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Go Inside the Java Real-Time System : Page 2

Real-time Java is about more than applications that need to be fast. Find out what real-time requirements actually are and get an in-depth look at what Sun Microsystem's real-time Java can do for you.


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Java RTS Application Development
You can begin your journey into real-time development today with any Java application, assuming you have access to Java RTS (available from vendors that support the RTSJ specification, such as Sun or IBM). Simply change all instances of Thread in your code to RealtimeThread. Once you do this, you're done. Your application will now achieve soft real-time behavior within those threads. To build a robust deterministic real-time system you will want to go further, however this is an excellent start that will prove ample for many real-time applications.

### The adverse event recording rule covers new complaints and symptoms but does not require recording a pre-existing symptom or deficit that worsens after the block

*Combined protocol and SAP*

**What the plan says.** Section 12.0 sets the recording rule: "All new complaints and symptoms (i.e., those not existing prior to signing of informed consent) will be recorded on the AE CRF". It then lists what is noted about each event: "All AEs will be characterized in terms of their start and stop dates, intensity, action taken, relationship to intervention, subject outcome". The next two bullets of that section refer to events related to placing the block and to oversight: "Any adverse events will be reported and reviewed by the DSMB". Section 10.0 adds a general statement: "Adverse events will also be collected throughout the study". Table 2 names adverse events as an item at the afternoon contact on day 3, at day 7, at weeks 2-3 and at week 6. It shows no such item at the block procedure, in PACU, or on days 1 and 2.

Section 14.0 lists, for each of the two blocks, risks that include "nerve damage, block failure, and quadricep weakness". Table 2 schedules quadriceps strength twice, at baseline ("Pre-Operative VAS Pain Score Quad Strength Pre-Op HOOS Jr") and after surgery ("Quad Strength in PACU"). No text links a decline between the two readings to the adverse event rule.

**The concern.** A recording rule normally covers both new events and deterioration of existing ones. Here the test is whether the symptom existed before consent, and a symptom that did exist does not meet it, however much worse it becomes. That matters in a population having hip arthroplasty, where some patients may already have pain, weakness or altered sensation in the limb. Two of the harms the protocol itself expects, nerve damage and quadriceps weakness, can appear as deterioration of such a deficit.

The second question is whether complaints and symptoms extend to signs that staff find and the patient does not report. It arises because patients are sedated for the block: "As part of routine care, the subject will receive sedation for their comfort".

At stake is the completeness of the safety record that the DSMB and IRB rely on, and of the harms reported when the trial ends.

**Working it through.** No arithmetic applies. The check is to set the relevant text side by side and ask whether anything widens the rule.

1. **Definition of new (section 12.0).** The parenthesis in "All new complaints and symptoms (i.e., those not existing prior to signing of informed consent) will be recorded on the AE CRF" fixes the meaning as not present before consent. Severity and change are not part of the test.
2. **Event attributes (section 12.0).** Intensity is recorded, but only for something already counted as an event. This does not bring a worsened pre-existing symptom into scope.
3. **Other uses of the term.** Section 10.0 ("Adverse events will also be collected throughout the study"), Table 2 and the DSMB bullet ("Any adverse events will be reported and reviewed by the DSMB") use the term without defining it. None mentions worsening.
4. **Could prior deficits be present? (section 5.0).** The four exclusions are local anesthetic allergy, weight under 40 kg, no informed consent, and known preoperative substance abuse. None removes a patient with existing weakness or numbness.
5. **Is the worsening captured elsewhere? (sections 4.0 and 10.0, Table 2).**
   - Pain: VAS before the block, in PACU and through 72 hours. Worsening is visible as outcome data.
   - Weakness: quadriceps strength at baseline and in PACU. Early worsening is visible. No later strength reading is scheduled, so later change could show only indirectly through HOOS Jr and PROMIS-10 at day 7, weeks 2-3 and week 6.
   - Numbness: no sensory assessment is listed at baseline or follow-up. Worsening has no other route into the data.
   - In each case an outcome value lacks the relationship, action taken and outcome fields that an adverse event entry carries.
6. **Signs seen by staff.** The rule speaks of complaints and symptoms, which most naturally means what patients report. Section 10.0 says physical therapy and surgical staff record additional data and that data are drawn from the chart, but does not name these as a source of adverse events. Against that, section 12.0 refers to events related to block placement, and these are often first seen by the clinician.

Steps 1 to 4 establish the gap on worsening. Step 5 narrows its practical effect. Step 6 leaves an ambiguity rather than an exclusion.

To use the RealtimeThread class in your system, you can either extend it directly, or implement Runnable and assign it to a real-time thread. The first example, shown in Listing 1, extends RealtimeThread and is straightforward. In this code, the main deviation from normal thread programming is the need to specify the thread's priority via the PriorityParameters class, and the thread's period (how often it wakes up to do work) via the PeriodicParameters class. These are passed into the RealtimeThread class constructor. Also note that instead of calling Thread.sleep in the thread's run method, a call is made to RealtimeThread.waitForNextPeriod. This call uses a high-resolution timer and the internal real-time facilities of Java RTS, to ensure temporal behavior and sleep for the period specified in the thread's constructor.